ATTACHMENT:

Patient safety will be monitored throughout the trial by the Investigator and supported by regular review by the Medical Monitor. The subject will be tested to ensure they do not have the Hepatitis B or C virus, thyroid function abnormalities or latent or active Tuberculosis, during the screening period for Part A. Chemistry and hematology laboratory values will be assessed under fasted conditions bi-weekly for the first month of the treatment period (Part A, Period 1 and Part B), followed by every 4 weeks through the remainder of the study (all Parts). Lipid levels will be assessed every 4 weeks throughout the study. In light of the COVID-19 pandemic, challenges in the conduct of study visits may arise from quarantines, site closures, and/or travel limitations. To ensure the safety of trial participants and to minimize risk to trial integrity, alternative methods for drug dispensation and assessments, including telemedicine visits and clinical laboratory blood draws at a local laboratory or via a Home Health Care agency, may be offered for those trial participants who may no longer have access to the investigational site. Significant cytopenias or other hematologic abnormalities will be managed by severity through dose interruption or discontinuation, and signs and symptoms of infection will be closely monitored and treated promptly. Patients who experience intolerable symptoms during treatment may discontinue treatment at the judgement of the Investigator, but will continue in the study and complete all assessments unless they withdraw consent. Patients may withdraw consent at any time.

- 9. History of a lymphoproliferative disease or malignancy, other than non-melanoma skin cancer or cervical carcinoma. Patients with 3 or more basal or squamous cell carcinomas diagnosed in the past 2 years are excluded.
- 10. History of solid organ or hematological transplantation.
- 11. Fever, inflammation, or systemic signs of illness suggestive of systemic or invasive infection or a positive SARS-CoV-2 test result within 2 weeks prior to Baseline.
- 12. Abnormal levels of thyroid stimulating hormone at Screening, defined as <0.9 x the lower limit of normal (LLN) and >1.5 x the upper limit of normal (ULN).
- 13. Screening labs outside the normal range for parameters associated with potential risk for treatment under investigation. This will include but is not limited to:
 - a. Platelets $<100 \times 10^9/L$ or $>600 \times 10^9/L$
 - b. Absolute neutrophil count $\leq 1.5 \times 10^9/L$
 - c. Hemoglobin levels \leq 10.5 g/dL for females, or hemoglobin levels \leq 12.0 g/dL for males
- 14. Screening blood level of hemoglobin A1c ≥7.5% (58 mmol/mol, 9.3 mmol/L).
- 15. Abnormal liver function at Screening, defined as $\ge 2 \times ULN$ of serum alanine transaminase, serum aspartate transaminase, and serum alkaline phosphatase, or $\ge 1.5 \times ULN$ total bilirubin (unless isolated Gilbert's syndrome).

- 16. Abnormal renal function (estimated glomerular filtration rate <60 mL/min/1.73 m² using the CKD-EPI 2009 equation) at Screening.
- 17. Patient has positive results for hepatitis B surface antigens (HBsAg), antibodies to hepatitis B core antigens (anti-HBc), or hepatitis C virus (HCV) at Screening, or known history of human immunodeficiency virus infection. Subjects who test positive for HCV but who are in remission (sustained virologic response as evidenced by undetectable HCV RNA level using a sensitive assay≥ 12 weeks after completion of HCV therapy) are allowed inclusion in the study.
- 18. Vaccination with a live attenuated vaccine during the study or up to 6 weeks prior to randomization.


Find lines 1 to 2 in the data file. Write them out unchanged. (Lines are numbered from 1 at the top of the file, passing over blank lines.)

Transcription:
Patient safety will be monitored throughout the trial by the Investigator and supported by regular review by the Medical Monitor. The subject will be tested to ensure they do not have the Hepatitis B or C virus, thyroid function abnormalities or latent or active Tuberculosis, during the screening period for Part A. Chemistry and hematology laboratory values will be assessed under fasted conditions bi-weekly for the first month of the treatment period (Part A, Period 1 and Part B), followed by every 4 weeks through the remainder of the study (all Parts). Lipid levels will be assessed every 4 weeks throughout the study. In light of the COVID-19 pandemic, challenges in the conduct of study visits may arise from quarantines, site closures, and/or travel limitations. To ensure the safety of trial participants and to minimize risk to trial integrity, alternative methods for drug dispensation and assessments, including telemedicine visits and clinical laboratory blood draws at a local laboratory or via a Home Health Care agency, may be offered for those trial participants who may no longer have access to the investigational site. Significant cytopenias or other hematologic abnormalities will be managed by severity through dose interruption or discontinuation, and signs and symptoms of infection will be closely monitored and treated promptly. Patients who experience intolerable symptoms during treatment may discontinue treatment at the judgement of the Investigator, but will continue in the study and complete all assessments unless they withdraw consent. Patients may withdraw consent at any time.

- 9. History of a lymphoproliferative disease or malignancy, other than non-melanoma skin cancer or cervical carcinoma. Patients with 3 or more basal or squamous cell carcinomas diagnosed in the past 2 years are excluded.